August Planting for Pollinators in New Mexico
photos left to right, Agastache 'Ava, Lavender and Salvia pachyphylla
The perennials we’re offering for sale this August will be in bud and bloom, to provide immediate natural nectar to feed pollinators and bring the joy of colorful flowers to our gardens when we plant them. And the monsoon rains are creating an ideal environment for August planting at a time when pollinators are stressed by dry conditions this spring. After all, pollinators are the cornerstone of a healthy ecosystem. Without the pollination of plants, there will be no seeds, no fruits, no vegetables and no vegetation that are the foundation of a healthy, resilient food chain that feeds all the creatures living there. And this includes humans.
Spring is always an abundant time for flowers and pollinators (native bees, bumblebees, honeybees, hummingbirds, bats, butterflies and many other insects). Most of our fruiting and flowering trees and shrubs bloom then, as well as many commonly grown perennial plants. But pollinators need nectar throughout the growing season. Breakfast (spring bloomers) needs to be followed by lunch (summer bloomers) and dinner (fall bloomers). And dinner plants (late summer and fall bloomers) are especially important as bee pollinators need to store food in advance of the cold months of the year. These same plants are essential sources of nectar for migrating hummingbirds and butterflies.
Here in NM, our many statewide ecosystems are dependent on the summer monsoons to provide a big portion of the year’s annual precipitation. These summer rains bring on a profusion of summer and fall-blooming wildflowers that native pollinators depend on for nectar. So gardeners can have a hugely beneficial role in supplementing pollinators in our urban and suburban areas by planting more summer and fall-blooming plants.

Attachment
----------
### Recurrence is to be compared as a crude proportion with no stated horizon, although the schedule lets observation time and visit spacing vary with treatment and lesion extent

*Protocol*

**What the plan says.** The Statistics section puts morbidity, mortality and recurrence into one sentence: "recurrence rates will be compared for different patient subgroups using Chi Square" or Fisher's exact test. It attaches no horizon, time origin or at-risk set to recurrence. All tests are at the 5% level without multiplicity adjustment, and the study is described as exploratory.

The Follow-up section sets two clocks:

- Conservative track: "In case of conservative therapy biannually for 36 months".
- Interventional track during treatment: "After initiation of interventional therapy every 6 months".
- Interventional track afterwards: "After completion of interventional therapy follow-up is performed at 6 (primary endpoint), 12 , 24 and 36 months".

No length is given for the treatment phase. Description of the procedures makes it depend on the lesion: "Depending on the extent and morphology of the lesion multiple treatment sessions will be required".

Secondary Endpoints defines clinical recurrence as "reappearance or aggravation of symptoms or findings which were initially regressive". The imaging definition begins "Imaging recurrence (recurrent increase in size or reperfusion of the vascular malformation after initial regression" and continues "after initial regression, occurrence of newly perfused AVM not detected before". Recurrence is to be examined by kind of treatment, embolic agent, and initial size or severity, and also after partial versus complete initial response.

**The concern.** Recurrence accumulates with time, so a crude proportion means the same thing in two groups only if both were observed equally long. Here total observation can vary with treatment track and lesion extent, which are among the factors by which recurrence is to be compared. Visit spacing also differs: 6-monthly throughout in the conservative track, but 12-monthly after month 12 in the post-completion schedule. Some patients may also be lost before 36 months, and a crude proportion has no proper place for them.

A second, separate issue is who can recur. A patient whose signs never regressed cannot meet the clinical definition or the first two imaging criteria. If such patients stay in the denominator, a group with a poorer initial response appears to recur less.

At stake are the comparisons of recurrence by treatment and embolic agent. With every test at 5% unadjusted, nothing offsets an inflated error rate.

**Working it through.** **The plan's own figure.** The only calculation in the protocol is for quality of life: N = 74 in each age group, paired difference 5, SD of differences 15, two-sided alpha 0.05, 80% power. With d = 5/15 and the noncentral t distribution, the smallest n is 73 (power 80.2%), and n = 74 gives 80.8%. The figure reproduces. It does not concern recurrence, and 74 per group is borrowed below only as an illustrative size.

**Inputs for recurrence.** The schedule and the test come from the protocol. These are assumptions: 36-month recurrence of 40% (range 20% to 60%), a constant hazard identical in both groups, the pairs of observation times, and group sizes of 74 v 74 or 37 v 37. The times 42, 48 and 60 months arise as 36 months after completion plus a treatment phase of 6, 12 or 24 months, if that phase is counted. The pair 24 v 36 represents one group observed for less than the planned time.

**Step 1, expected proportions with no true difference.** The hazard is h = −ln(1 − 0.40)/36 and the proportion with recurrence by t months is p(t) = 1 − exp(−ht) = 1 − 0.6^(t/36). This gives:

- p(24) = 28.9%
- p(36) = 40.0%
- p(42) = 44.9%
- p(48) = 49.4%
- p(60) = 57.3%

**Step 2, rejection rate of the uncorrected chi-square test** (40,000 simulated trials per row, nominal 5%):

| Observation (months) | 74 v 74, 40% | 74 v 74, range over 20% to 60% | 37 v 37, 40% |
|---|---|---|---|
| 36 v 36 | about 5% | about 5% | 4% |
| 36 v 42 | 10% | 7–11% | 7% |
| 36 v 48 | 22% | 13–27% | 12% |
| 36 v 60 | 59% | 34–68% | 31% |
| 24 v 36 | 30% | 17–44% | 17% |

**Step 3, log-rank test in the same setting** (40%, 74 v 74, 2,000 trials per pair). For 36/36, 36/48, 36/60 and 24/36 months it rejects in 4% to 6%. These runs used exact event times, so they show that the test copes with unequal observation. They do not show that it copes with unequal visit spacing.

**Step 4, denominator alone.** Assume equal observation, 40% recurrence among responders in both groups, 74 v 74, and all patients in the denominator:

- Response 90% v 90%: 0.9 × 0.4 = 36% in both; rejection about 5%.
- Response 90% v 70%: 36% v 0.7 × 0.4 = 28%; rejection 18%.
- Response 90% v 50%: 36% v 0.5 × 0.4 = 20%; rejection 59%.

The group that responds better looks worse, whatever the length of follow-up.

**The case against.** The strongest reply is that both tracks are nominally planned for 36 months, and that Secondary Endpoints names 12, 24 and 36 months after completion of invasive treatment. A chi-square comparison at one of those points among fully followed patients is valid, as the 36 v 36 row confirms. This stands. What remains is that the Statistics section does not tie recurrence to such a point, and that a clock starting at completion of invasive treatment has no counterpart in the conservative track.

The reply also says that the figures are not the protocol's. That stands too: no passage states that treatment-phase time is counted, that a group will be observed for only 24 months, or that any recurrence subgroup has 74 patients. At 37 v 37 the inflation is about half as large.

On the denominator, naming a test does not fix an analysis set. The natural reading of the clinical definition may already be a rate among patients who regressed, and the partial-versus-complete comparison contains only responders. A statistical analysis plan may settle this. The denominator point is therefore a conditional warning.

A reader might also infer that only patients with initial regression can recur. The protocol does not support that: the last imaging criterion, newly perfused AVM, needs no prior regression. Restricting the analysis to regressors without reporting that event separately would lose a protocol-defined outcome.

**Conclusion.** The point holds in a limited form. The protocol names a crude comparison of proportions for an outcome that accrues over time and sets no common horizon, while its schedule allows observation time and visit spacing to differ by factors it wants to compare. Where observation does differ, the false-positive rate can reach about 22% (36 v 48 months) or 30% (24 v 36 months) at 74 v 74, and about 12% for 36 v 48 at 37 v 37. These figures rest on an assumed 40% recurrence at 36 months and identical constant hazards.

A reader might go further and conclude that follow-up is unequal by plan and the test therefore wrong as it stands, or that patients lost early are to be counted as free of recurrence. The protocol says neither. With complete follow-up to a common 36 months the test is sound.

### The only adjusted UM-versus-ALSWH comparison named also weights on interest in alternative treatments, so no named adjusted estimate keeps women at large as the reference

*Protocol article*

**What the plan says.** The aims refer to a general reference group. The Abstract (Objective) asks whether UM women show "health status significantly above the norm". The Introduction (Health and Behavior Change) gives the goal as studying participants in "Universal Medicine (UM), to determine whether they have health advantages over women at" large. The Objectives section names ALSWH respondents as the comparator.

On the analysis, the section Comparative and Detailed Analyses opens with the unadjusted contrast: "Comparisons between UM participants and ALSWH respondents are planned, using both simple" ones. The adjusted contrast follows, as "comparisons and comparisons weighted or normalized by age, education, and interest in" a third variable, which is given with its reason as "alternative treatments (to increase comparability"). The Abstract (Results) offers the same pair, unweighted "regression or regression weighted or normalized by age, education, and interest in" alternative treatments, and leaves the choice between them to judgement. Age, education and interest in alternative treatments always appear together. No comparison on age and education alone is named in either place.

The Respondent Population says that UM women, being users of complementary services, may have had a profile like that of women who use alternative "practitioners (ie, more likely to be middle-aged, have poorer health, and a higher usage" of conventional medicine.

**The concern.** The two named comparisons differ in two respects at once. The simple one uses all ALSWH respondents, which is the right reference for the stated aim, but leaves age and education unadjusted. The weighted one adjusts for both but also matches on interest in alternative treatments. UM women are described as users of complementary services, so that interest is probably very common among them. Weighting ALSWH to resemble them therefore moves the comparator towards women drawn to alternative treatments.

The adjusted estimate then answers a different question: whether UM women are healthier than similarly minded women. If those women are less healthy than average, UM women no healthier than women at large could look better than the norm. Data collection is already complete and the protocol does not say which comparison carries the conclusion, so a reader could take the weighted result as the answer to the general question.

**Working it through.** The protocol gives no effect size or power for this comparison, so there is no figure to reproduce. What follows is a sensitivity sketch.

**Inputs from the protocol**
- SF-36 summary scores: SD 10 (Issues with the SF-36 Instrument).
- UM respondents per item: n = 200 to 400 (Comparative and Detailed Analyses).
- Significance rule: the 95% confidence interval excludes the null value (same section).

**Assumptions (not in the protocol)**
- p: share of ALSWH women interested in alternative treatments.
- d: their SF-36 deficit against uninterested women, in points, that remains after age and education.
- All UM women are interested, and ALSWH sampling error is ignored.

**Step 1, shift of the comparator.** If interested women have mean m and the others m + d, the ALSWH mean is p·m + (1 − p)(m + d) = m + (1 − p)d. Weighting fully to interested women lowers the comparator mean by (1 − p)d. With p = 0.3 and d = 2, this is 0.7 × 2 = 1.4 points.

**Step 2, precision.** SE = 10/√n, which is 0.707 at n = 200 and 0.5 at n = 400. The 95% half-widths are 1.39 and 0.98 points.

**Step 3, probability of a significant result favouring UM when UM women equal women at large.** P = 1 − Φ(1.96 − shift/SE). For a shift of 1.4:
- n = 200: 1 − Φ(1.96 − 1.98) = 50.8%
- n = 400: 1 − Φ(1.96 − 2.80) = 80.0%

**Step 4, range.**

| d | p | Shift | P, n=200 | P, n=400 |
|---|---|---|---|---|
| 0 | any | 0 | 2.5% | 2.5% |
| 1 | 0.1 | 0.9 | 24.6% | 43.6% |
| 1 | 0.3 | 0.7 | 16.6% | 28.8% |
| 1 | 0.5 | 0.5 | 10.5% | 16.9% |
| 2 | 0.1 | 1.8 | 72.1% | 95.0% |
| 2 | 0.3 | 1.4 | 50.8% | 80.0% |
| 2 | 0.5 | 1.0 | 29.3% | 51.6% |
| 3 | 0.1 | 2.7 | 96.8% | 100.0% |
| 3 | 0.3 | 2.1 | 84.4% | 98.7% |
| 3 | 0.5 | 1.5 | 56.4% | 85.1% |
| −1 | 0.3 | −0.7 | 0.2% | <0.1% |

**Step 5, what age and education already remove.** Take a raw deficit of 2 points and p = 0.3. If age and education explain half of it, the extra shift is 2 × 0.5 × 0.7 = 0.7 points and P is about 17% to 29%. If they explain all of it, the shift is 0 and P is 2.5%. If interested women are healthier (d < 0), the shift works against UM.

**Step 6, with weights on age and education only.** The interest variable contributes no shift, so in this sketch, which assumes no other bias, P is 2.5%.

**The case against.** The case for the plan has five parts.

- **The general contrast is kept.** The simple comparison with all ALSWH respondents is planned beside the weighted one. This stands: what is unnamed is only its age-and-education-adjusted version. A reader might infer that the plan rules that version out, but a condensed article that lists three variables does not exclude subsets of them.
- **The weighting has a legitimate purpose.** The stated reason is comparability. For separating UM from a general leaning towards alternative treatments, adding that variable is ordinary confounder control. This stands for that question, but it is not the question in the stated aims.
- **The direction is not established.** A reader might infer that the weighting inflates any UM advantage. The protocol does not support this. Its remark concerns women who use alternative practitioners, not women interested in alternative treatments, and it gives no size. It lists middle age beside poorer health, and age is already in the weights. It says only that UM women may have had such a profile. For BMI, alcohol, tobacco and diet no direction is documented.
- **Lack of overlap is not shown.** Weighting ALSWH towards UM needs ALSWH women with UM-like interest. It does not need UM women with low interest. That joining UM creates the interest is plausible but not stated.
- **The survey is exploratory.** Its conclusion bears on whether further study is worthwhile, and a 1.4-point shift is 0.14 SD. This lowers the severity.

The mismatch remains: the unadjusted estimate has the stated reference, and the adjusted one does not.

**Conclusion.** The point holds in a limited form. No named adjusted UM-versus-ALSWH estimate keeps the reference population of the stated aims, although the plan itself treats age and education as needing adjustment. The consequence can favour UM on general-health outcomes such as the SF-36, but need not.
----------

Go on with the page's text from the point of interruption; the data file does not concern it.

- Natives perennials like Agastache (hummingbird mint), Salvia (sage), Zauschneria (fire chalice or hummingbird trumpet), Aster (aster), Scrophularia (red birds in a tree), Helianthus (perennial sunflower) and Echinacea (coneflower) are all excellent choices for the Santa Fe area.
- Old World species* like Nepeta (catmint), Perovskia (Russian Sage), Caryopteris (blue mist spirea) and Buddleia (butterfly bush) are essential nectar sources favored by honeybees (also an Old World insect). The monsoons provide excellent planting conditions to get the plants established before winter.
Right now, we are watching a huge Climate Disruption crisis, as the recent “heat domes” forming and reforming over the far West are bringing on all-time record hot temperatures and record low reservoir levels. The ecosystems of the West are interconnected, so we need to take positive action by planting for pollinators here in NM. The perennials we’re offering for sale this August will be in bud and bloom, to provide immediate natural nectar to feed pollinators and bring the joy of colorful flowers to our gardens when we plant them.
*(brought to North America from Europe, Asia and Southern Africa)
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